ABOUT INVASIVE SPECIES: Invasive species is the term for animals and plants that are new to an environment. This can happen by migration, the wind, or when people travel from one area to another. It could be a burr that catches on a shoelace, or a mussel carried by a boat on a long voyage. When invasive species take hold in a new location, they can disrupt the existing food chain and, in some cases, crowd out organisms that had long been established in an environment, complicating an entire ecosystem.
ABOUT OZONE: Ozone is a rare element in our atmosphere; there are about three molecules of ozone per every 10 million air molecules, and yet it plays a vital role in human health. Most ozone (90%) can be found in an upper layer of the earth's atmosphere called the stratosphere. It is beneficial because it absorbs most of the damaging ultraviolet sunlight, which can cause skin cancers, among other conditions. The remaining 10% of ozone can be found in a lower region called the troposphere. Here, it reacts with other molecules to produce smog, which has toxic effects on crops, forest growth, and human health.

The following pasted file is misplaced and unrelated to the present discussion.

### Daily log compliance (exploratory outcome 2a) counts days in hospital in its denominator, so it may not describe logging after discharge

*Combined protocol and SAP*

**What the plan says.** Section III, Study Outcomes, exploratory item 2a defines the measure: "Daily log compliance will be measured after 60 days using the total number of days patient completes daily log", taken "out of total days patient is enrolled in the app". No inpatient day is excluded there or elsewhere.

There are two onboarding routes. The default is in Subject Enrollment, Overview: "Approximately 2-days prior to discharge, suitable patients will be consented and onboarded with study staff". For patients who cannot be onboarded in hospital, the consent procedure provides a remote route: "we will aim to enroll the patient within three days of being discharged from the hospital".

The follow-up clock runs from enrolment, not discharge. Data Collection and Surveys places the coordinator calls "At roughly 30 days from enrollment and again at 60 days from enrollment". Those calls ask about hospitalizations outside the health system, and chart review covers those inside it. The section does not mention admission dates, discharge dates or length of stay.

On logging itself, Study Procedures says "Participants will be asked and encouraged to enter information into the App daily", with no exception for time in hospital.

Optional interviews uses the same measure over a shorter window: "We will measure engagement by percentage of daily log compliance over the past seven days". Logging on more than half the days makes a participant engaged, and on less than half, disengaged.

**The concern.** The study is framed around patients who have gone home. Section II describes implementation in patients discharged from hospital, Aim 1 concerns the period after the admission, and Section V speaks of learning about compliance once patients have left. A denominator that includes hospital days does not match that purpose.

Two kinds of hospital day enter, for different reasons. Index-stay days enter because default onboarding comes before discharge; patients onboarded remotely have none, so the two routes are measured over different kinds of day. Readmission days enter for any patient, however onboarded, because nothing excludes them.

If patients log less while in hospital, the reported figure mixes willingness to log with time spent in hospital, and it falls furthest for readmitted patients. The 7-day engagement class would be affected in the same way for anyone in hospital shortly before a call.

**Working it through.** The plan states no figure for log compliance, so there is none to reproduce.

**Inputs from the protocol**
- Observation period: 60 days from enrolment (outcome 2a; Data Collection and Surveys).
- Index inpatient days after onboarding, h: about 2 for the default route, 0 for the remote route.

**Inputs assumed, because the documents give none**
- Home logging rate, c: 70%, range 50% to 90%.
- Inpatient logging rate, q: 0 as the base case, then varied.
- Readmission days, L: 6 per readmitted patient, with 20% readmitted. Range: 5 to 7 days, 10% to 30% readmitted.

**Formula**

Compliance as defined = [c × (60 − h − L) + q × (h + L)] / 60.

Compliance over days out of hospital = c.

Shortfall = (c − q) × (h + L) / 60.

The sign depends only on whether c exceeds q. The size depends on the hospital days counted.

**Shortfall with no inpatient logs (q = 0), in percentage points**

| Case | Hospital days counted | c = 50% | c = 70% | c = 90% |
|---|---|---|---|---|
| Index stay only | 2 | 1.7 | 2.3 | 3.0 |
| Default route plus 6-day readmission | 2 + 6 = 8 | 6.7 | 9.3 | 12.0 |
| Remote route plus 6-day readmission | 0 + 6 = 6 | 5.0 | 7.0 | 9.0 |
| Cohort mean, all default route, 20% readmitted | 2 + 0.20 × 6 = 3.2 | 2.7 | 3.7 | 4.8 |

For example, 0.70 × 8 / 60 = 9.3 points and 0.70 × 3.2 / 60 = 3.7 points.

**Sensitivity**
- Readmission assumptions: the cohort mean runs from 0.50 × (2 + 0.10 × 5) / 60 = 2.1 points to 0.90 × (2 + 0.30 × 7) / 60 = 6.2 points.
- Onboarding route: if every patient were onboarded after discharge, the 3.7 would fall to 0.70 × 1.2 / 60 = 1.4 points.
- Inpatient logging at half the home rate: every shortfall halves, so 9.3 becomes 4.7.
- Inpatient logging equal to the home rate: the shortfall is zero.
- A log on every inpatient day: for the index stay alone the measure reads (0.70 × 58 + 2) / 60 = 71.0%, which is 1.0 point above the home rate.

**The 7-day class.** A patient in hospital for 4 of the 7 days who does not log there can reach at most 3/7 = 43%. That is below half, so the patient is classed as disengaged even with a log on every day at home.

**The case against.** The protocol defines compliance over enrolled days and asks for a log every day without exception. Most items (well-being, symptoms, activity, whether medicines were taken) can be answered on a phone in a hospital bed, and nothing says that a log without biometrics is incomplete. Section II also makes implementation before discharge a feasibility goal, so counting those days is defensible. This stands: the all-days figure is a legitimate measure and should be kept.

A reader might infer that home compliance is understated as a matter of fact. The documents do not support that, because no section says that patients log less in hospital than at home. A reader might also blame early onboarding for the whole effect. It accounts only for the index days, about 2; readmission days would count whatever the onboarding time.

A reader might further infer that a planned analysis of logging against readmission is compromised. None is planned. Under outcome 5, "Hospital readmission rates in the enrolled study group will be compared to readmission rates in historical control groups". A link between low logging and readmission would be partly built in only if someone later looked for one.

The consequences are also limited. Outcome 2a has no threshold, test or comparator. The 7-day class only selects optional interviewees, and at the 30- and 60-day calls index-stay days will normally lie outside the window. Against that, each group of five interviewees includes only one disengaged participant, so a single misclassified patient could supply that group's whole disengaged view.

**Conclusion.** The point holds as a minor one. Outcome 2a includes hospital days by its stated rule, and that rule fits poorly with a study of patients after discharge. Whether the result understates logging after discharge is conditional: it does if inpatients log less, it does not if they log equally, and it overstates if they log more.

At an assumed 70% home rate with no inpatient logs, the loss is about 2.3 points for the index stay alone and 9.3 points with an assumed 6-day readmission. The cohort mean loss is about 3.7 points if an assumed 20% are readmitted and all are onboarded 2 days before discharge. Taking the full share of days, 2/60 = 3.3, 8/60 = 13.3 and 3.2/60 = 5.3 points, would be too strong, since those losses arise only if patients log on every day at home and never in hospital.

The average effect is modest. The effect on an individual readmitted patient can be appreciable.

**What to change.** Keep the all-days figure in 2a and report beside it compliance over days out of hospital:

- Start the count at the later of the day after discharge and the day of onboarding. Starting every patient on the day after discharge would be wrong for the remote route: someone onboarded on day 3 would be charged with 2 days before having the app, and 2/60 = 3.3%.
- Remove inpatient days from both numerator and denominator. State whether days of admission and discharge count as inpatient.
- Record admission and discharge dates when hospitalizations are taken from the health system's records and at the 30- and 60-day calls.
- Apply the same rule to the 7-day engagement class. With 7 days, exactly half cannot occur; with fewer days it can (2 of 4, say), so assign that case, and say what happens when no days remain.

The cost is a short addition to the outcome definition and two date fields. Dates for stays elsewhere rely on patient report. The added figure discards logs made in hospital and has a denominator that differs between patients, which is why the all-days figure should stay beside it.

SMOG MAKES BREATHING DIFFICULT: Smog can make breathing difficult and can make human beings more susceptible to cardio-respiratory diseases. People already suffering from heart or lung disease are particularly affected. The two main ingredients in smog that affect human health are ground-level ozone and fine airborne particles.